First off, thank you for stopping by my first blog. I am an 80’s baby born and raised in Canada at a time when girls proudly wore high-waist jeans with a Walkman clipped to our hip and frizzy bangs. A time when hip hop and rock music were awesome. A time when “twerking” was the twitch and jerk motion of spawning fish swimming upstream. I was an observant, introverted child with a vivid imagination who seldom missed the opportunity to state my opinion when an injustice occurred; from bullies picking on the underdog to negotiating my way out of detention.
Discovering a passion for law
After high school I went straight to college. I enrolled in the hotel management program with a friend. I had no passion for hotels and absolutely no interest in managing a Marriott one day. Before my second year commenced, I dropped out and bought a one-way ticket to the USA with seventy-five dollars and a dream. It was in New York and Philadelphia that I started to explore my entrepreneurial abilities. I managed to save tips from various part time jobs and started a CD duplication business for independent musicians. My business partner was an underground rapper, reformed ex-convict, and my best friend at the time. He opened my eyes to the good, the bad and the ugly of life in the USA and exposed me to neighbourhoods that haunt me to this day. Poverty, drugs and crime are words that come to mind. I wanted to change the system, I protested, I attended seminars and held fund raisers but it all felt like emotional gestures without any strategic foundation for actual change. Life went on.
With MP3 music and social media creeping about; CD’s became a vintage collector’s items and our business died. I picked up more hours at the coffee shop where I met a patron who came in daily for soy chai lattes. He would ask me if I knew what corpus juris secundum or habeas corpus meant and would cite paragraphs from the Black’s Law Dictionary. He was a radio host and lecturer, his life was dedicated to veganism and educating people in his community by way of law. We spent hours in the law library researching various subjects and discussing our findings. I became obsessed with law and its function. For the first time I was intellectually stimulated and felt empowered by law. In 2005 I decided to become a lawyer.
Taking the leap
Shortly after my ‘Aha’ moment, I returned to Canada with my mind set on the University of Ottawa. Sadly, my father passed away, but shortly after I met my soul mate. Long story short, I moved across Canada to be with him, putting law school on hold until I got settled in. The economy was booming, and I decided to try commercial real estate with no experience and no degree. I built my sales business from the ground up and decided to put law school on hold…AGAIN.
Several years later, I found myself caught in the vortex of chasing real estate deals and law school became a quick glimpse through my rear-view mirror while driving to the next meeting. Passion is persistent as the spirit of my desire to study law did not dissipate. For example, instead of mailing my closing documents to law firms I would deliver them in person to meet with lawyers. Sometimes I’d reveal my interest in leaving real estate for la w school. Most lawyers gave me the look; you know that squinty-eyed look after you’re abruptly awakened from a deep sleep after your mom turns on the bedroom light? One lawyer said the money is better in real estate and I’m crazy for going to law school. To their point, money was decent, my husband and I became investors and we’ve travelled much of the western world. Still, something was missing, and I felt like a failure for not going to law school.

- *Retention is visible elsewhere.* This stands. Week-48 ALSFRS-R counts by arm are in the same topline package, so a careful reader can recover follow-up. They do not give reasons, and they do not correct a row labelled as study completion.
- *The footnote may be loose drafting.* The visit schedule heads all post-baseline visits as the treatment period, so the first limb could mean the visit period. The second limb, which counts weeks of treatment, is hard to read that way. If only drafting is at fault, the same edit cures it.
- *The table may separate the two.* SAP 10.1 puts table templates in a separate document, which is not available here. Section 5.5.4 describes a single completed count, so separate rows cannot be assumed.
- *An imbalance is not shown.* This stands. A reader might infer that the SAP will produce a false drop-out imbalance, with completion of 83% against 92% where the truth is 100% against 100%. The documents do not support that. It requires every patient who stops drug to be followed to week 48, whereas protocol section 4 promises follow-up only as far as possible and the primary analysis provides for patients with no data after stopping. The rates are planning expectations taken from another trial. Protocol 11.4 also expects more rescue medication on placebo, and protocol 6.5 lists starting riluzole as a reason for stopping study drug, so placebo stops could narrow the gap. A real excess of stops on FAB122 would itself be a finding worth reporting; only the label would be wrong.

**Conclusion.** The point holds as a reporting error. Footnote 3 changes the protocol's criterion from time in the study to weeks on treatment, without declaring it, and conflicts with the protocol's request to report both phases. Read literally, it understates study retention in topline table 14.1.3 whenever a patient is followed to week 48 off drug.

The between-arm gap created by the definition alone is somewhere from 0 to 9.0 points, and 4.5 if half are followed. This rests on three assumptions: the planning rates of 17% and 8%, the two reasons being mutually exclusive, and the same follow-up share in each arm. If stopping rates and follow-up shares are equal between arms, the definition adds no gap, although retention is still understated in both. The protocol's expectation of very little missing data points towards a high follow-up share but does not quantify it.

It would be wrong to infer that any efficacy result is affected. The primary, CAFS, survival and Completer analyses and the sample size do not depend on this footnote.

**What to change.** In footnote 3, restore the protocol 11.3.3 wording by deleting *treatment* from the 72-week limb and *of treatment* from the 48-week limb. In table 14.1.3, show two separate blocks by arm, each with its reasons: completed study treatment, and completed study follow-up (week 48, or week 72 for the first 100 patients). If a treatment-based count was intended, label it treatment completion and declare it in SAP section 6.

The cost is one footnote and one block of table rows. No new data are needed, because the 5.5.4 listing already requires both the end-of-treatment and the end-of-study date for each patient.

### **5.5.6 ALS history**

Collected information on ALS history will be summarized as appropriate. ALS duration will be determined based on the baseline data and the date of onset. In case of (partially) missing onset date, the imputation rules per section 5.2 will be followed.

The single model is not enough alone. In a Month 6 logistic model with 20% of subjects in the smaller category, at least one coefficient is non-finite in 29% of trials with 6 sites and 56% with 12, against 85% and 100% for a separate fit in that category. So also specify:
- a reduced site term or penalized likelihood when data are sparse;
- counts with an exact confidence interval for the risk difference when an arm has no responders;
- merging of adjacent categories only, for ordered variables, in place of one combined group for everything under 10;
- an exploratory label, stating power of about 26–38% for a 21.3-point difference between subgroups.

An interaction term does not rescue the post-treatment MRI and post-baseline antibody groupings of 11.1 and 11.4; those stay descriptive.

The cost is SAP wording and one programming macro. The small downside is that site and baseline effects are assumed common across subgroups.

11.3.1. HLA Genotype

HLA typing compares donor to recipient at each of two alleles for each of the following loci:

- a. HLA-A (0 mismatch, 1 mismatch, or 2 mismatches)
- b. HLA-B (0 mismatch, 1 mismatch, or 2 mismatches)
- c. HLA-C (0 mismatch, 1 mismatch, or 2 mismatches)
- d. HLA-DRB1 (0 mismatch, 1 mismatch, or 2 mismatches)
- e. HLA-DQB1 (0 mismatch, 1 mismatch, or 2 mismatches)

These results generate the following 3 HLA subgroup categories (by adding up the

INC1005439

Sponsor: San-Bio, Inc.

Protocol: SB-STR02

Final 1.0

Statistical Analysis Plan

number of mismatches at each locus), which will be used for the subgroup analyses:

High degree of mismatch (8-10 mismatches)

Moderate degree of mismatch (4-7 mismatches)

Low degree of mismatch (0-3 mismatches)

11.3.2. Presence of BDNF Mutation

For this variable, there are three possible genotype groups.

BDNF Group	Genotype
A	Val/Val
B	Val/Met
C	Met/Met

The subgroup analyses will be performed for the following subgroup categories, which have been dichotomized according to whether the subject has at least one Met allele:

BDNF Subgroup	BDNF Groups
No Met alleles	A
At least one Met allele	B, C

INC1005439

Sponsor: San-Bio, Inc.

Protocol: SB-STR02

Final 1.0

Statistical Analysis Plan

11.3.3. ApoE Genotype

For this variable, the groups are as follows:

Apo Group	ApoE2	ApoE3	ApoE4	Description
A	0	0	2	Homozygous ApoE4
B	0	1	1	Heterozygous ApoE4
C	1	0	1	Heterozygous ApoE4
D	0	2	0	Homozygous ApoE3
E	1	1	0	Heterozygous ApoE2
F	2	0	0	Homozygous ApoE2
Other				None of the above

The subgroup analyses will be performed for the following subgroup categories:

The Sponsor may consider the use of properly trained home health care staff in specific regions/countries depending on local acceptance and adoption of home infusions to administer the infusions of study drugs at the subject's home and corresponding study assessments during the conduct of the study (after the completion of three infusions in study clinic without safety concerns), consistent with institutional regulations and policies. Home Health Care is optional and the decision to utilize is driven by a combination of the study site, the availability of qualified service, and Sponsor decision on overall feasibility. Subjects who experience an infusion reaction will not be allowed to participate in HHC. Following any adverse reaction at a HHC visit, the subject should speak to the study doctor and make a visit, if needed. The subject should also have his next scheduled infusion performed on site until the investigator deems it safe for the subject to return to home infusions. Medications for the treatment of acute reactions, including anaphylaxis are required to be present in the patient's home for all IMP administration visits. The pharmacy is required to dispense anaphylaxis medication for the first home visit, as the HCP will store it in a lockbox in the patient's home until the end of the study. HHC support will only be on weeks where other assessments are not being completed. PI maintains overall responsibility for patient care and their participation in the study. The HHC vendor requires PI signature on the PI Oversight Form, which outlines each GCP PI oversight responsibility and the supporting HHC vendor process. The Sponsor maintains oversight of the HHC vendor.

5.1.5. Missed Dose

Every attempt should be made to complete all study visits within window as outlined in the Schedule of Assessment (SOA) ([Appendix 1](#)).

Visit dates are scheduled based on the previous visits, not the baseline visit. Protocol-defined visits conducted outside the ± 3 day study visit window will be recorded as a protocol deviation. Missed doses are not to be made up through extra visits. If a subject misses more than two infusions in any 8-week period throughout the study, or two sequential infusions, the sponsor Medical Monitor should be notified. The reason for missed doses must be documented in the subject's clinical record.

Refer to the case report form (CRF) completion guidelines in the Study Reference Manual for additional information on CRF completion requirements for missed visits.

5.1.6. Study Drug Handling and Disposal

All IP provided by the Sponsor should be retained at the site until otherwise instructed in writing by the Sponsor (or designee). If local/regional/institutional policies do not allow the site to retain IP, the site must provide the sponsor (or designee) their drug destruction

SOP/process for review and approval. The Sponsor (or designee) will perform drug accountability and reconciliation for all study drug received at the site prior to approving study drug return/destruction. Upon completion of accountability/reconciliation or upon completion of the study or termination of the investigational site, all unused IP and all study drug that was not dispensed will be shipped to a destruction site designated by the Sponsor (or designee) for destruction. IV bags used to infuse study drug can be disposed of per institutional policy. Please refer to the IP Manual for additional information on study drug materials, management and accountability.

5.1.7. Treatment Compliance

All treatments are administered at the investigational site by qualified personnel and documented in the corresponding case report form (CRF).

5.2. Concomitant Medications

“Failure is simply the opportunity to begin again, this time more intelligently”. Henry Ford
Failure became the most pivotal moment in my life. Tired of putting my passion on hold, I spent weeks researching alternative paths to a law degree for mature students knee-deep in their professional career. I found the University of London and was instantly sold on the distance delivery format, but I was unsure of the programmes’ credibility. I performed my due diligence by contacting local governing bodies and law schools to see what they thought. To my surprise, Canadian law schools offer programs for internationally trained lawyers. I even found a practising lawyer in Canada who graduated from the University of London. IT IS POSSIBLE!
My mission is to live my best life filled with intellectual and spiritual fulfilment. September 2018 marks my ten-year anniversary in commercial real estate and I am walking away to study and become a lawyer. Have I lost my mind? I don’t believe so, but only time will tell.
Not too long ago, all social media at work was handled by an experienced marketing assistant who sat several doors down from my office. I am a licensed commercial broker, I acquire and dispose of apartment buildings and self-storage facilities for local and multinational investors. Now, I find myself barely employed, but fascinated with Lord Denning’s rebellious ways and obsessed with spreading the rule of law to corrupt governments across the globe. Finally, I am a law student.
My name is Tamecah, but you can call me Miki. I love traveling, camping and hearty vegan meals. I am a serial dreamer with a sky’s the limit approach to life. I look forward to sharing my journey with you and if you made it this far through my first blog, I’d say we’re off to a great start. Peace.
Miki is studying the LLB in Canada.